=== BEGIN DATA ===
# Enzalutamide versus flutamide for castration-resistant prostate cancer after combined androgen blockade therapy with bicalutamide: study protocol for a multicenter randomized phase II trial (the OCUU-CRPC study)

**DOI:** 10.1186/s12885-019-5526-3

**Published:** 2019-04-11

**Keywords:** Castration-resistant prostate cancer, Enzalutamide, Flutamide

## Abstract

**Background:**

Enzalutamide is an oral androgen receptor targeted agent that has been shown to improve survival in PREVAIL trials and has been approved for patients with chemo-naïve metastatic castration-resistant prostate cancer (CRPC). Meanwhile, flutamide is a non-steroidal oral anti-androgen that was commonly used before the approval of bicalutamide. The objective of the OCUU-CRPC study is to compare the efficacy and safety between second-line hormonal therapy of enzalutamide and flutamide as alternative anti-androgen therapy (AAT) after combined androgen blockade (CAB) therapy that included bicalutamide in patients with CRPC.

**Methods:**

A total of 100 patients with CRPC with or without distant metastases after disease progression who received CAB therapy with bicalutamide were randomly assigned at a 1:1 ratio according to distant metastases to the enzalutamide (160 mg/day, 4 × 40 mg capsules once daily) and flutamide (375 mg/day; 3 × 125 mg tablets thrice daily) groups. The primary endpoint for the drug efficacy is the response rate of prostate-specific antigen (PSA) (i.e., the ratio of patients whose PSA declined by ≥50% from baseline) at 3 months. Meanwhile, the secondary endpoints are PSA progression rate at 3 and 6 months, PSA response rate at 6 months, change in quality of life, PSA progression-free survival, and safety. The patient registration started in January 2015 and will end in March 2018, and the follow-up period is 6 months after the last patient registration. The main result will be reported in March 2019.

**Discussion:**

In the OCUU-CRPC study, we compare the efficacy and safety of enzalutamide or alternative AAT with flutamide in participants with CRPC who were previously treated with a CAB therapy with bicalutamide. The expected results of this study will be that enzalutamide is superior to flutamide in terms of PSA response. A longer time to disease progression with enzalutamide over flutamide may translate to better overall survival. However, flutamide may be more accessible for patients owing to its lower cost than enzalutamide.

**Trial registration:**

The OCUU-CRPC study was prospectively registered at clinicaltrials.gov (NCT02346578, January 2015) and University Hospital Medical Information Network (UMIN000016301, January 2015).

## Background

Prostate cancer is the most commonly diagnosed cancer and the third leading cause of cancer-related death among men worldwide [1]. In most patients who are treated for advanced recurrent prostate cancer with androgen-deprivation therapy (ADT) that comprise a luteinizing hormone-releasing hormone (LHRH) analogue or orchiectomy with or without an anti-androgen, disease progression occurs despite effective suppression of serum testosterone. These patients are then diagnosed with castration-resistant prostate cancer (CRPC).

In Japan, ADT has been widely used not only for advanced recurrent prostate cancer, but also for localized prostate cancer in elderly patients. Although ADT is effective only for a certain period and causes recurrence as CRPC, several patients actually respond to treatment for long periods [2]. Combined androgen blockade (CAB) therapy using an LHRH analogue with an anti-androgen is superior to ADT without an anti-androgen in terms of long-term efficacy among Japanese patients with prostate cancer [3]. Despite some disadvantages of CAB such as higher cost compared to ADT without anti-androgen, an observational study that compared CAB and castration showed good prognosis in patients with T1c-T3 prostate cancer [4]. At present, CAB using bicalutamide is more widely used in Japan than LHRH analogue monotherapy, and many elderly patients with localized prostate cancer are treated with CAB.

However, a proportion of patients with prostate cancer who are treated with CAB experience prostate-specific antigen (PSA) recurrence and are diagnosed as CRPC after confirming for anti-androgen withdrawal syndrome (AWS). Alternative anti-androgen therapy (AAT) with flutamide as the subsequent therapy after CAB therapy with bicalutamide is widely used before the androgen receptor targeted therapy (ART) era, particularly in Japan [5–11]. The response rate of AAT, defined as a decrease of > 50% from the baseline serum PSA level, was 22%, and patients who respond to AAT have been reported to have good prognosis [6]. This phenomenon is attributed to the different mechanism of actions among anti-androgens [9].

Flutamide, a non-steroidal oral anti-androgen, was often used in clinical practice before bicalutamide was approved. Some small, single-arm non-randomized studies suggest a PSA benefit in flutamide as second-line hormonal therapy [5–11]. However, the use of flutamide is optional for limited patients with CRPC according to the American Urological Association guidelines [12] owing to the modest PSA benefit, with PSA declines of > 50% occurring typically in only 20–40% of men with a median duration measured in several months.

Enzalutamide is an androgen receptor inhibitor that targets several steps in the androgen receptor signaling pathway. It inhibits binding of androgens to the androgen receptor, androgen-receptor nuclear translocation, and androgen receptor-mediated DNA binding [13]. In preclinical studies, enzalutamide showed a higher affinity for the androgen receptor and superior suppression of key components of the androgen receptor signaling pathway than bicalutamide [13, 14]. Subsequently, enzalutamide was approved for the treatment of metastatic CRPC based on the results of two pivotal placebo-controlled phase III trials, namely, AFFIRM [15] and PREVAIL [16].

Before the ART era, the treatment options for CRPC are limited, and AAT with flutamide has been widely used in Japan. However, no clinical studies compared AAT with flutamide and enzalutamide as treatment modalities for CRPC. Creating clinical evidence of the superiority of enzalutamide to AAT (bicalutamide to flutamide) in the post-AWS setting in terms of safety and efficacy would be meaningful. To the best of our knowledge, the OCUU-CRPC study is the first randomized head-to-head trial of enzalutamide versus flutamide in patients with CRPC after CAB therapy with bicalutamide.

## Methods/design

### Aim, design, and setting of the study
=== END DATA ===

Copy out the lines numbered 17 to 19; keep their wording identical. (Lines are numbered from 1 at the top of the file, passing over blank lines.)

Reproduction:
However, a proportion of patients with prostate cancer who are treated with CAB experience prostate-specific antigen (PSA) recurrence and are diagnosed as CRPC after confirming for anti-androgen withdrawal syndrome (AWS). Alternative anti-androgen therapy (AAT) with flutamide as the subsequent therapy after CAB therapy with bicalutamide is widely used before the androgen receptor targeted therapy (ART) era, particularly in Japan [5–11]. The response rate of AAT, defined as a decrease of > 50% from the baseline serum PSA level, was 22%, and patients who respond to AAT have been reported to have good prognosis [6]. This phenomenon is attributed to the different mechanism of actions among anti-androgens [9].

Flutamide, a non-steroidal oral anti-androgen, was often used in clinical practice before bicalutamide was approved. Some small, single-arm non-randomized studies suggest a PSA benefit in flutamide as second-line hormonal therapy [5–11]. However, the use of flutamide is optional for limited patients with CRPC according to the American Urological Association guidelines [12] owing to the modest PSA benefit, with PSA declines of > 50% occurring typically in only 20–40% of men with a median duration measured in several months.

Enzalutamide is an androgen receptor inhibitor that targets several steps in the androgen receptor signaling pathway. It inhibits binding of androgens to the androgen receptor, androgen-receptor nuclear translocation, and androgen receptor-mediated DNA binding [13]. In preclinical studies, enzalutamide showed a higher affinity for the androgen receptor and superior suppression of key components of the androgen receptor signaling pathway than bicalutamide [13, 14]. Subsequently, enzalutamide was approved for the treatment of metastatic CRPC based on the results of two pivotal placebo-controlled phase III trials, namely, AFFIRM [15] and PREVAIL [16].